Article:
government-to-government relationships.

On the other side, Australia could do more in establishing educational partnerships/initiatives
inside of North Korea. For example, China has its Confucius Institute in Pyongyang and both
France and Germany have been trying to get similar initiatives off the ground in North Korea.
Australia should attempt for an ‘Australia English Centre’ or similar. One other case study
Australia could learn a lot from is Pyongyang University of Science & Technology (PUST)2; a
private university established through international partnership. It is unabashedly an experiment
designed to both train North Koreans in technical skills (i.e. engineering, ICT, Agriculture,
Industry & Management) and at the same time give cultural awareness training to the graduates. I

1   http://www.ibtimes.com/articles/269652/20111219/kim-jong-il-dies-price-korean-reunification.htm
2   http://pust.kr/

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feel if Australia could get involved or do something similar independent of this, it would be a
fantastic way to grow our ‘soft power’.

One other opportunity that awaits is tourism. One needs to remember that North Korea is largely
undeveloped and set aside from the outside world. In this way, the land has maintained much of
its natural, untouched beauty in both its people and culture. i.e. the place could become a major
location for tourism and natural parks. At the same time I cannot pretend at this stage to know
how such an opportunity could be exploited to the benefit of North Korea or Australia.

It goes without saying that North Korea will also be a new, untapped source of labour capital.
Should North Korea follow the economic models of Japan, Korea, China and the Asian tigers then
moving to an economy based primarily on labour is an obvious, evolutionary step in North
Korea's development. In my time in Dandong I came across a number of factories operated by
Chinese businessman for North Korean labourers who come across the border with special work
permits to perform industrial labour for rates less than half that of similar Chinese workers in
Dandong (a third tier Chinese city).

How to make the most of these opportunities:
Key to all this change is China. China seems to have a foothold in that no-one else does, from their
Confucius Institute in Pyongyang to the hundreds of millions of RMB being spent on border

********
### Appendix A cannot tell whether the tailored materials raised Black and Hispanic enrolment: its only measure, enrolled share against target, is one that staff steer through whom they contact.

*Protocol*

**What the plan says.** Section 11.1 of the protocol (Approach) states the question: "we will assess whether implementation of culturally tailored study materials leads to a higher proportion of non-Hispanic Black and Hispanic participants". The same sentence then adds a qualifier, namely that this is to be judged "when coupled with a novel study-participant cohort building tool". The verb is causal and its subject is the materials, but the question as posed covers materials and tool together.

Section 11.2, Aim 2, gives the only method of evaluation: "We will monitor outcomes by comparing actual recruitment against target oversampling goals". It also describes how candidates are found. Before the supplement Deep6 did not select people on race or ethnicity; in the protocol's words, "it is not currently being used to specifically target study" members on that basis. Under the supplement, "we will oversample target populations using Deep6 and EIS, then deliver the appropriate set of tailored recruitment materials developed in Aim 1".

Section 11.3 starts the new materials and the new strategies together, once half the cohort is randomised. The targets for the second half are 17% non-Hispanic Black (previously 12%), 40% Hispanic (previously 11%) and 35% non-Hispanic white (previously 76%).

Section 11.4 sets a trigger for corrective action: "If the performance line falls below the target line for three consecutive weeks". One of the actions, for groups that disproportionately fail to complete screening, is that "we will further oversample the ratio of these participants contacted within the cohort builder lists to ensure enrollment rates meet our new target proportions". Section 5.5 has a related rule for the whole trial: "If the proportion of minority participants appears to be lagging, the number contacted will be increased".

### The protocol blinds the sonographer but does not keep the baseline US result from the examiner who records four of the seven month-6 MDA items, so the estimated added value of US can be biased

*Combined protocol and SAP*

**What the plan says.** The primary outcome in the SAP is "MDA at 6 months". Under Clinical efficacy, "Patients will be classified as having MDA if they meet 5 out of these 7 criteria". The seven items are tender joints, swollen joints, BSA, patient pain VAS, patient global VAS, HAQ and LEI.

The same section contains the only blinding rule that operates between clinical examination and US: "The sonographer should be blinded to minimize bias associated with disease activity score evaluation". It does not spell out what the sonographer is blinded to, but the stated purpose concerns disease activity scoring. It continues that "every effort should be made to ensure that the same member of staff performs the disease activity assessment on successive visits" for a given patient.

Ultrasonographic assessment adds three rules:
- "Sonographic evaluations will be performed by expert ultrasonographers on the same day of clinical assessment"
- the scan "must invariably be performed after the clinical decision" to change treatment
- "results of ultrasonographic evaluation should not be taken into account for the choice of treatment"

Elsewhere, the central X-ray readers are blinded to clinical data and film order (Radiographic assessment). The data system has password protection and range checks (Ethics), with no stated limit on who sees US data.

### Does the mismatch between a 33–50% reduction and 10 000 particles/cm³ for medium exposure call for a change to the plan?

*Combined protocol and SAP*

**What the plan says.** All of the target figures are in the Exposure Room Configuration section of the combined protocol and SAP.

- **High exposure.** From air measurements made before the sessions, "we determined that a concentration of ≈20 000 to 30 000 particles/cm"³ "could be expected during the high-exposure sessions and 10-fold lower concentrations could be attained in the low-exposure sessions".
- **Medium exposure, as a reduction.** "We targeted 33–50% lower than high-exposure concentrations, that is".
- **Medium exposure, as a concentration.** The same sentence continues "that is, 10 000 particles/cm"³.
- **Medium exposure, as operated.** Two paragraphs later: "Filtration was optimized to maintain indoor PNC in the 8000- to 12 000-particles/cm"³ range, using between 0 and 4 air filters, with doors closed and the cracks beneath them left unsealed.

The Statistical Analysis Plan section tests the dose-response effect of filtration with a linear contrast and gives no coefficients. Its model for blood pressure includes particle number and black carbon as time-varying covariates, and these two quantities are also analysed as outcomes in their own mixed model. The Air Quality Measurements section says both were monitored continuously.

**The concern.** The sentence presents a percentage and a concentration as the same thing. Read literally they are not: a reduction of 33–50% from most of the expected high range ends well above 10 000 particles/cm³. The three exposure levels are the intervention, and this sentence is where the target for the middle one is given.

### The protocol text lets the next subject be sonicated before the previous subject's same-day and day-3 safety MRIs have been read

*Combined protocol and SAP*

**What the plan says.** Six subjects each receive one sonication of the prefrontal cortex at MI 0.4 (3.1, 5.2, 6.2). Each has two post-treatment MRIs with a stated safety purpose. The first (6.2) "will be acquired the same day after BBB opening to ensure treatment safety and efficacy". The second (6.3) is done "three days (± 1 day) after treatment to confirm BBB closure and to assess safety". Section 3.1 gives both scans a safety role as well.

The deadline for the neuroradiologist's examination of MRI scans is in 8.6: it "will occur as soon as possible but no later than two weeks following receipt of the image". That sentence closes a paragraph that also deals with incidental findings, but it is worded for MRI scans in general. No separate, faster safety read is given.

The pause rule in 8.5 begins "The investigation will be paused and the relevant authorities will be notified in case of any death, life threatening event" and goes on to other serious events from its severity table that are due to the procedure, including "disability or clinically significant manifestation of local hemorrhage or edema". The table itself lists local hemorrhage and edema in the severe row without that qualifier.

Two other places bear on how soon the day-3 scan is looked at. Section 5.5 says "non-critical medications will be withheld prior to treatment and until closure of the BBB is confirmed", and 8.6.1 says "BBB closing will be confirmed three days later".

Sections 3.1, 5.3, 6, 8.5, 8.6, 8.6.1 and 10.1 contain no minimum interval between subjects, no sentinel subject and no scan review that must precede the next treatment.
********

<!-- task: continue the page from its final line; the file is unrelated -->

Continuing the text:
projects and 2 new bridges to North Korea.

As the Guardian recently reported, "North Korean dependency on China is already stark: China
provides 90% of the investment and accounts for 80% of North Korea's trade. China is building
power plants, roads and transport infrastructure, Chinese businesses have invested in factories
in North Korea's economic development zones, and exports of iron ore and coal to China from
North Korea are important earners.”3

When talking about China’s trade and business relationship with North Korea, there are 2 main
locations to keep in mind.

The first is the Yanban Korean Autonomous Prefecture in Jilin province where a number of ethnic
Korean Chinese nationals live. While indeed there is a strong historical and cultural connection
between Yanbian and North Korea, there remains less of an investment business environment or
foreign interaction there. Proof of this is the Greater Tumen Initiative (a UN Development Group)
that was set up in its previous incarnation in 1991 and which is yet to see any real results, despite
the international cooperation involvement of China, Russia, Mongolia and the Republic of Korea
in part due to DPRK leaving in 1999.4

The second and I think much more substantial China-North Korea link/development zone is the
area immediately surrounding the city of Dandong in Liaoning Province. Both historically 5 and at
present, Dandong has been a major conduit of trade and business between China and North
Korea and with the major rail line and road connecting the city of Dandong to Sinijiu and the port
of Donggang just to Dandong’s south, some people have estimated that as much as 60-84% of
China’s exports to North Korea go through this channel. 678

This trade is growing at an impressive rate too and the products range from locally produced
fruit9 to electronic products. This is only going to increase further with a new bridge being built
to connect the brand new Dandong New Economic Zone to Sinijiu (a North Korean trial economic

3   http://www.guardian.co.uk/commentisfree/2011/dec/19/kim-jong-un-north-korea-china
4   http://www.tumenprogramme.org/index.php?id=129